That would be a Volvo 940. Lucky if it had 80 HP to the rear wheels, lol. Slow as slow can be … but, I still own one inching close to 300k miles and it still runs, and with very little rust, even after 30 New England 4-month-straight road saltings.
I’d give that to the King Cobra Mustang II’s and Camaros/Firebirds of the malaise era. Just primed to get a powerful swap. Great looking cars that look faster than they were.
Wagons are the greatest sleepers .
As teenagers my buddies and I cruised in a 1968 vista cruiser 400 ci turbo 400 duel exhaust and what was probably a 410 rear end gear . His dad had bought it to tow a 35 foot house boat .
We surprised chargers ,cudas ,mustangs and even the odd corvette when we left them at the light , they laughed at two teenagers in a flamed daddies car until the light turned green and we left the behind
I think it all started with the full house 327 Nova’s in the mid 60’s
I built a 1979 Caprice coupe with a Cadillac engine bored and stroked to 540 CID. Dead silent, fantastic acceleration off the line, and a complete sleeper. It was dark blue, like the State Police Caprices of the time, and I never got a ticket. The air conditioning worked just fine, too.
The GMC Sy/Ty are clearly the winner for this group. There are no other U.S. production cars with almost no external distinctions that could beat the exotic cars of the day. Add in that they are wrapped in a pickup and SUV body and it is other worldly. Today’s poor copies (TrackHawk, Raptor R, etc.) featuring supercharged V8s are way to overt to surprise anyone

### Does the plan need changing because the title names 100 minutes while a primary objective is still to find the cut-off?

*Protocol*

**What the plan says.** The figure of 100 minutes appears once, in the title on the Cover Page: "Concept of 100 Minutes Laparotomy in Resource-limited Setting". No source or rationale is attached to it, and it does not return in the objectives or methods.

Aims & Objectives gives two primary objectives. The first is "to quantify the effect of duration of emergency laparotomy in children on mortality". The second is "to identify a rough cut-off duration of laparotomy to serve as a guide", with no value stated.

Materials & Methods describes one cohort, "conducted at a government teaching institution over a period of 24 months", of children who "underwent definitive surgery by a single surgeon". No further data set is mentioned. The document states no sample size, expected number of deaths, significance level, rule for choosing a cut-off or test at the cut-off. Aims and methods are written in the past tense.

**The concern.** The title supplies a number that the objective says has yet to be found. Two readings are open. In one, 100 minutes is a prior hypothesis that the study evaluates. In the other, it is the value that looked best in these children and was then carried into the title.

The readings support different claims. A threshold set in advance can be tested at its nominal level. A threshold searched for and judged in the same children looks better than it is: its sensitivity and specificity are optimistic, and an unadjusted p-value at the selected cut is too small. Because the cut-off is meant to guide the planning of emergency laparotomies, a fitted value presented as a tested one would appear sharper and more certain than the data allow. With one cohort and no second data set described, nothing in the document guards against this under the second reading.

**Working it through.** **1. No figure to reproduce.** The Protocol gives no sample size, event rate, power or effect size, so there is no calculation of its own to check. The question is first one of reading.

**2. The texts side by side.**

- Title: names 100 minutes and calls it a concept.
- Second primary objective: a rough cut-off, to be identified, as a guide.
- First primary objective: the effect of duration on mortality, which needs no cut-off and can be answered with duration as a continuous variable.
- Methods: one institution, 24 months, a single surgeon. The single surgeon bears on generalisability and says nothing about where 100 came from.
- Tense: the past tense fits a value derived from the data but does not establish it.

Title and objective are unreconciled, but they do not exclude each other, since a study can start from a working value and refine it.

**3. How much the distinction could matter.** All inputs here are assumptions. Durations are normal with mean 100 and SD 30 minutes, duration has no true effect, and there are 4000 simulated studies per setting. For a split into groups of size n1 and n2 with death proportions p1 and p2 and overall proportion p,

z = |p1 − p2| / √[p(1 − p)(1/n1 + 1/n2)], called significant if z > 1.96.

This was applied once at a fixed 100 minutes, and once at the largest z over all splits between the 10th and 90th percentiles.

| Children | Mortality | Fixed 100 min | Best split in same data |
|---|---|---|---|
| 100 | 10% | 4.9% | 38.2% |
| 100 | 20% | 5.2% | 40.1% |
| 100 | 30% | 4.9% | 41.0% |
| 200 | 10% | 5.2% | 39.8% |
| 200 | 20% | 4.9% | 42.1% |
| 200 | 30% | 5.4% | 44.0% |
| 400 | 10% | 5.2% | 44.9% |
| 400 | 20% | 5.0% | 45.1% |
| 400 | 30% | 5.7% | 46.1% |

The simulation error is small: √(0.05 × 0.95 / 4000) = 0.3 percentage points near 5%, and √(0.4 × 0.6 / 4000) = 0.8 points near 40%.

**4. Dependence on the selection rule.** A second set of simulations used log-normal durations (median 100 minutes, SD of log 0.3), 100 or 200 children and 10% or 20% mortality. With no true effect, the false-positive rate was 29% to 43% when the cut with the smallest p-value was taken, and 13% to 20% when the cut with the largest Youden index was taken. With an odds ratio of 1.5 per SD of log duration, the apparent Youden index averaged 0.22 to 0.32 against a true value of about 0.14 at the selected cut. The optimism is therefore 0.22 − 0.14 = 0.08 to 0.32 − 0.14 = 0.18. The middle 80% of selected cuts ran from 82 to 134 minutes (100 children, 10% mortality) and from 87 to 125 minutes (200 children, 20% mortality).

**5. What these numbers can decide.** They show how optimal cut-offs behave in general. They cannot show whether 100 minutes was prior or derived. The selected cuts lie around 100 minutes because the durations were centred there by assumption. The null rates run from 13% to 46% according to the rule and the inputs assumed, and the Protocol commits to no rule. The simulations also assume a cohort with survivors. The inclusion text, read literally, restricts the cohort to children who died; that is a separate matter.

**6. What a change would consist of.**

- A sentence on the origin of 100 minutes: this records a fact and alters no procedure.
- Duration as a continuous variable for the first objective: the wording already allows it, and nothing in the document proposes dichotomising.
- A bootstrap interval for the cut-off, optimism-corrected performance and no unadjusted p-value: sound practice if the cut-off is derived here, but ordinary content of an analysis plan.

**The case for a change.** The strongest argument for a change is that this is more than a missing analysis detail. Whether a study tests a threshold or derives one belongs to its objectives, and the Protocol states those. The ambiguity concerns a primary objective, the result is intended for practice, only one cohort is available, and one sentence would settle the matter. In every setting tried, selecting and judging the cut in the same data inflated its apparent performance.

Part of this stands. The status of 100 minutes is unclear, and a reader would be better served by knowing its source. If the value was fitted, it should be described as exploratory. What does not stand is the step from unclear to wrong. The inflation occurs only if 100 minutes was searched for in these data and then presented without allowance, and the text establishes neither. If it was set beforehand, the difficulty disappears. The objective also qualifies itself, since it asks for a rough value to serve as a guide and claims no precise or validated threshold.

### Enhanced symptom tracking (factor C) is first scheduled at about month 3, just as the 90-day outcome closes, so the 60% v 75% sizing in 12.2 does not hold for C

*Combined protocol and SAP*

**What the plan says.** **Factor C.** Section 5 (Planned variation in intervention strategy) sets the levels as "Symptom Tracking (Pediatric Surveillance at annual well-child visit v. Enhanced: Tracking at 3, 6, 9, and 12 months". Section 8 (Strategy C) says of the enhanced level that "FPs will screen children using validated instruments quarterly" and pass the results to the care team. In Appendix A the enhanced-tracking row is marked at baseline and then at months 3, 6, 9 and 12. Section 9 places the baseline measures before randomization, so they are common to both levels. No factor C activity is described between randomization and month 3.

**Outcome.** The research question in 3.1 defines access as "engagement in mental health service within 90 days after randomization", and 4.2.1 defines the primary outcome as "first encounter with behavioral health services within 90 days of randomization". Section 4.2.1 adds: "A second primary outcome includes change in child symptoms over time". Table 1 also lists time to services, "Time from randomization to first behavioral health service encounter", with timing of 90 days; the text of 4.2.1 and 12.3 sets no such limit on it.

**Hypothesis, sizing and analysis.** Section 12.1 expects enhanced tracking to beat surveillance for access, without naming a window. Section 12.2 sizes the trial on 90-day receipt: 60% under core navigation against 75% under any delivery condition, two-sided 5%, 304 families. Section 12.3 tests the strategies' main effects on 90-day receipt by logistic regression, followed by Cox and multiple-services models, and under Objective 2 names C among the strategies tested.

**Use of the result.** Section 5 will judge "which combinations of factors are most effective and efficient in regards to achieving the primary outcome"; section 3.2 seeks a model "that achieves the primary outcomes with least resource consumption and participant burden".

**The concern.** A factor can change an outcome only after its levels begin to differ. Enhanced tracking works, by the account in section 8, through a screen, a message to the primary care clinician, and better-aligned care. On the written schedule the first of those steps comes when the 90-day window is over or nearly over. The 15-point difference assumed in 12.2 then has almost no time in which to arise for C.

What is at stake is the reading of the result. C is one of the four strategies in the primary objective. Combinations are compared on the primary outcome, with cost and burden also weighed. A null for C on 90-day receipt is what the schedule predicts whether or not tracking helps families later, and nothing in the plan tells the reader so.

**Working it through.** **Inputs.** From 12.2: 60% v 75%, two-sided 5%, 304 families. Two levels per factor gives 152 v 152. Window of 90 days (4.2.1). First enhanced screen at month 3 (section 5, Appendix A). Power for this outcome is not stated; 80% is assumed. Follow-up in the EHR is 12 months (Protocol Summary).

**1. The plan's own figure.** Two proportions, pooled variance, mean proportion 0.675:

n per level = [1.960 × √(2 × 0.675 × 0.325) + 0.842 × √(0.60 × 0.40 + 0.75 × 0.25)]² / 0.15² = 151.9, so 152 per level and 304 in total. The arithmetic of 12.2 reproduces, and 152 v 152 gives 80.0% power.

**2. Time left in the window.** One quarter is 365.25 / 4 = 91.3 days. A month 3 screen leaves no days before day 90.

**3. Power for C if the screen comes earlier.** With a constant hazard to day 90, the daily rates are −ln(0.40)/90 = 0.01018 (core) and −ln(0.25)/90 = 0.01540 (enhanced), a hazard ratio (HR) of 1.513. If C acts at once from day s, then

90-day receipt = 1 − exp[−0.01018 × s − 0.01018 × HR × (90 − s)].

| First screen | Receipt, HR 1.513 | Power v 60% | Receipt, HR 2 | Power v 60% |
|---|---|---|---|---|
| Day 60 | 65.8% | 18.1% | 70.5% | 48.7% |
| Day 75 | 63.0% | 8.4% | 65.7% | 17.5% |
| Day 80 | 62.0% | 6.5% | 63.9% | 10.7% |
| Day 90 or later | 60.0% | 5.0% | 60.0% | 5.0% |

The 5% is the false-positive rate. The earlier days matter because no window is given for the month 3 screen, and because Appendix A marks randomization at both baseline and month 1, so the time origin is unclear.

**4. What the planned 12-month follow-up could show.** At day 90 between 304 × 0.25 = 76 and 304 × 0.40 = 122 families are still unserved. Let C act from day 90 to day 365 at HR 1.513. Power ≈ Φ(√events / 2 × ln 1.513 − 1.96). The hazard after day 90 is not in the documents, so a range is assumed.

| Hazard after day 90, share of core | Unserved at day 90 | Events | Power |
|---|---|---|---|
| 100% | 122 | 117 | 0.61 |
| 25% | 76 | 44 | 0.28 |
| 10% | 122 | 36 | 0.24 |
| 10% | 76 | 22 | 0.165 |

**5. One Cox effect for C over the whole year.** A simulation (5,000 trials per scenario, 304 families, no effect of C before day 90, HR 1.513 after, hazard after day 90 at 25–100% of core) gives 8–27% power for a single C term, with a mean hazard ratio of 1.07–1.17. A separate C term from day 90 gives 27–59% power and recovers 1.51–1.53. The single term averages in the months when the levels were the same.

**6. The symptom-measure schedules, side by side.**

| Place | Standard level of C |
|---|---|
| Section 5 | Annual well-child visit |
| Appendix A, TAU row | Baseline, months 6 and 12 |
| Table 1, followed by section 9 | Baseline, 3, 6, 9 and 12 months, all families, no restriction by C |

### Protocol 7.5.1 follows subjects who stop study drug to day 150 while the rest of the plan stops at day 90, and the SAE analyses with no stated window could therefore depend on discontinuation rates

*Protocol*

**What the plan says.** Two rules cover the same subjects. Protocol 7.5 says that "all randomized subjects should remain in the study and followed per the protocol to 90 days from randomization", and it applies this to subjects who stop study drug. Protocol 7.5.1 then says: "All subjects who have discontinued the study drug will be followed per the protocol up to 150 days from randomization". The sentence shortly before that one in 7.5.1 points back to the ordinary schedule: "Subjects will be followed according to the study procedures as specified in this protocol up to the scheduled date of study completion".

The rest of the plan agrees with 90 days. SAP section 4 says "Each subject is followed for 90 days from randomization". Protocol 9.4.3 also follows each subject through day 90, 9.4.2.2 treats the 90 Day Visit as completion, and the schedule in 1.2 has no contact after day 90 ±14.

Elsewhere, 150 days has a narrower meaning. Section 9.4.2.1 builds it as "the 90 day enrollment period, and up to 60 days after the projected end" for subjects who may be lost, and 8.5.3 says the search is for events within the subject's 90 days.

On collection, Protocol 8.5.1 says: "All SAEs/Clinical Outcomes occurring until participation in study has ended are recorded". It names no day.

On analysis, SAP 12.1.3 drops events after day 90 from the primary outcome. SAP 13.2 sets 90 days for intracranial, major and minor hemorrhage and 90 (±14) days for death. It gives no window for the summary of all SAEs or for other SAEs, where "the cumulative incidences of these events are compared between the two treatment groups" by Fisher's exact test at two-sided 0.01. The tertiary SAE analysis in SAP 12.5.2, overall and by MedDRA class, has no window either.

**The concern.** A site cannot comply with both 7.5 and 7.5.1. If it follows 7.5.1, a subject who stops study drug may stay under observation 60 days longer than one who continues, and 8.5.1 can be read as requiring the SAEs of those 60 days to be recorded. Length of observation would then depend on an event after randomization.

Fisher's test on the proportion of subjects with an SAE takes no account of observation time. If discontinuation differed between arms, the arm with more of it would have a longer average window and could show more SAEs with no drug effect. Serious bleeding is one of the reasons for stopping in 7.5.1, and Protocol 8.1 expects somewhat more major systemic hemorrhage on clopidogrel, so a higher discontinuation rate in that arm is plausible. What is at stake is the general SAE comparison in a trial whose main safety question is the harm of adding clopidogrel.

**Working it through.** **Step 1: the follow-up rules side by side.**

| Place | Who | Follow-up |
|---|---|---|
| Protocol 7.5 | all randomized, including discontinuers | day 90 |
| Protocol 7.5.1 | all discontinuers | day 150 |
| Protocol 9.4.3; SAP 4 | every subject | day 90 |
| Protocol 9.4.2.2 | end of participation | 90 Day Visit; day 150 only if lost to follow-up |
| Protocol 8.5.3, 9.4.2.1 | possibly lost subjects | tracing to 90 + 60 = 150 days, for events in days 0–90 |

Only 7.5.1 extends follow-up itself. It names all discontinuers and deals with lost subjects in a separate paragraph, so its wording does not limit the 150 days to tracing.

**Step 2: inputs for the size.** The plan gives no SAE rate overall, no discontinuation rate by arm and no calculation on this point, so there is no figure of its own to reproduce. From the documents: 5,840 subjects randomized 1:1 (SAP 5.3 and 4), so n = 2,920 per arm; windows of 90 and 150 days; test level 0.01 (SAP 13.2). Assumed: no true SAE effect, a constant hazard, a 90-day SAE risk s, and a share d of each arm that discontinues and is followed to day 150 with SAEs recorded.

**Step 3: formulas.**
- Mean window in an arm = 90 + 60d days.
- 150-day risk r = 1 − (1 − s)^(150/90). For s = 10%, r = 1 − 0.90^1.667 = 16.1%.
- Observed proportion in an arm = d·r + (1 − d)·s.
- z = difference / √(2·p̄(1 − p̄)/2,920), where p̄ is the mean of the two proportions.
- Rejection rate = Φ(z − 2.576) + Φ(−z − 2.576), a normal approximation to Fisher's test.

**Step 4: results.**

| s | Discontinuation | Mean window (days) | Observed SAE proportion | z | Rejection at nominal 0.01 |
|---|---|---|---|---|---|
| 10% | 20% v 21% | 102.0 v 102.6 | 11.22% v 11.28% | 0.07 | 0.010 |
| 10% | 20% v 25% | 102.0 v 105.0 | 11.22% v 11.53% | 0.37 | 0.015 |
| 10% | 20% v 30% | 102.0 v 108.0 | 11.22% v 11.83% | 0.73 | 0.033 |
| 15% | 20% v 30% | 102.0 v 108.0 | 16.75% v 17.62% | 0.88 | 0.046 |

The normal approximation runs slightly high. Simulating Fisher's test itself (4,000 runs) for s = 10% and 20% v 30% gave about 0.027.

You might want to include the 2014 thru 2019 Cadillac CTS VSport. It’s definitely a sleeper with it’s twin turbo 3.6 V6 putting out 420 hp @ 5750 rpm and 430 lb-ft @ 3500 rpm. Zero to 60 mph is 4.4 sec and the standing ¼-mile: 12.9 sec @ 111 mph. With a little tuning, these cars can easily see 600+hp.
I second that of Bruce Ramirez. If you were to debadge an STS-V as well it could be a contender.
YES PLEASE! The CTS-V Sport is one of the most underrated cars of all time. Lighter than an M550 BMW, better stopping power than cars 2x its price, looks 90% like the 2.0 Turbo CTS on any rental lot. I’d do bad things for a minty CTS-V Sport.
Bruce, you are so, so, so right. That car was criminally unloved. Very fast, very comfortable, very under the radar.
Only thing that annoyed me about it was the tendency for the front wheels to tramline over bad pavement. And CUE. CUE can rot in hell.
I can attest to the amazingness of the CTS VSport – 420+hp twin-turbo V-6, 8-speed paddle shift Aisin auto, eLSD, Brembo brakes, Mag-Ride, wide rubber, no external “flash” other than a small “V” logo. The true definition of a wolf in sheep’s clothing. I enjoy driving the CTS more than my C6 Vette (640hp blown) in most driving situations – I haven’t tracked it yet, but I think it will do quite well.
i was a service mgr for a Cadillac store for over 30 yrs. ill never forget when the CTS-V came out and i got one as a demo. it blew my socks off! all tho i drove that car like it was made to drive, i took perfect care of “my baby” until 6000 miles later when i had to give it up. MAN, what a car.
Jeez. I suggested the Mercury Marauder of the 1960s, but I am a BMW 2002 owner for the last 13 years. If I may face palm myself.
The 2002 was certainly unexpected, but I can’t say I disagree with that contribution!
I have owned over 200 cars in my time and my 1969 BMW 2002 was by far and away the car that I most loved. Incredible acceleration for a 2 litre, great handling and brakes were also up to scratch. I had a 1967 Mustang Coupe at the same time but when I needed to make a fast 500 mile trip it was the BM that I used.
I had so much joy, blowing off a couple V8 cars with my 2002tii, and later, a Bavaria 3.0 with a manual. And if the road was tightly and curving, no one could get away from me.